PSIA to unveil first standard specification

Monday, September 1, 2008

ATLANTA--Here at ASIS International, the Physical Security Interoperability Alliance, an organization formed earlier this year to address the lack of standards in the security industry, will release its first document for public consumption: the IP Media Device API specification.

Coinciding with the launch of its Web site at, the document outlines the method by which manufacturers can create edge devices that any software would be able to control, especially focused on cameras and encoders. There would be no need for a custom driver for each device, as long as both the device maker and the software maker agreed to abide by the proposed API specification.

“I think this is immensely important,” said Paul Bodell, chief marketing officer and co-founder of camera maker IQinVision, a contributor to the PSIA’s efforts. “This enables people to elect which features they want to take advantage of instead of having to stop the presses and call in an engineer.”

The document originated with Cisco, and Pete Jankowski, chief technical officer of the Physical Security Business Unit there, brought the document to the PSIA. “We’d been working on it for about nine months,” he said, “and then we figured the best thing to do would be to share it with a bunch of industry people, so we turned it over publicly-we’re not holding any rights to it-and working with the PSIA went really well. We got a lot of great feedback from the group, we’re on the third or fourth revision now, and we’ll have something to hand out at ASIS.”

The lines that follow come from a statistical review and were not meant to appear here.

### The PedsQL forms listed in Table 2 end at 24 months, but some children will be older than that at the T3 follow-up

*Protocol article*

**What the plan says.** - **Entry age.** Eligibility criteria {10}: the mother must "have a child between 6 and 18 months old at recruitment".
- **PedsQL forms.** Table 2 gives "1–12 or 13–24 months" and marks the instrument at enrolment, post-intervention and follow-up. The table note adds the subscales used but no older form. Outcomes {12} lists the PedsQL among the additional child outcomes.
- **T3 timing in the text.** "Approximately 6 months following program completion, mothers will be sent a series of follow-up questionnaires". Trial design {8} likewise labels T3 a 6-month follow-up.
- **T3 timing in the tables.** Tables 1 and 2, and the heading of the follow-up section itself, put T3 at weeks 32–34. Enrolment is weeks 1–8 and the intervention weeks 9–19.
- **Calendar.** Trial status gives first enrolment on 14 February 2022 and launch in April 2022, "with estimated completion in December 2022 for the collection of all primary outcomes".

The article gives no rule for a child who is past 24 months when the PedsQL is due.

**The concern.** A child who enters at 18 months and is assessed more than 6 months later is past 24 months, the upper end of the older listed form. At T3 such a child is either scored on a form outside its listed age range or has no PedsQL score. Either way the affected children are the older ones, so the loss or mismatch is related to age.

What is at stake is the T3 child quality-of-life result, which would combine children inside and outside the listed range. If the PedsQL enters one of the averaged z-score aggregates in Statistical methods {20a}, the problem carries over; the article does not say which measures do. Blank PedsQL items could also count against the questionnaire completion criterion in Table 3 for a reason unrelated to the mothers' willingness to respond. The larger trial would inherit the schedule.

Jankowski said most feedback from the group of integrators, manufacturers and distributors was intent on making sure vendors could incorporate anything different or proprietary they wanted, while remaining essentially interoperable. As long as anyone plays along, said Jankowski, “it allows a customer with a Panasonic, a Cisco, and an IQinVision camera to all be interoperable, so they don’t have to have [a software company] write a driver for every single camera.”

David Bunzel, managing director of the Santa Clara Consulting Group, coordinated the founding of the PSIA, which has had four formal meetings and had another scheduled for Sept. 4. He said the group originally saw itself as a recommending body, working with standards bodies on what was imminently needed or what should be adopted. But “then we had this spec dropped in our lap and were asked to vet it ... We found ourselves well suited to do that, and this document could ultimately be an industry specification.”

In the future, he said, “we’re clearly going to ally ourselves with groups working on standards that will support our efforts.”

Further, the document, once released, remains “a living document,” said Jankowski. “It really focuses on the cameras and encoders. Now we need to start focusing on the decoders, the NVRs-it will expand a lot. And then we’ll need to get analytics to marry up with that.”

Bodell predicted that “there’s always going to be people that resist” an industry specification such as this one, “but having a player like Cisco help drive this is important. They’ve really built the LAN and WAN environment, and people will say, ‘Do I really want to argue with Cisco?’”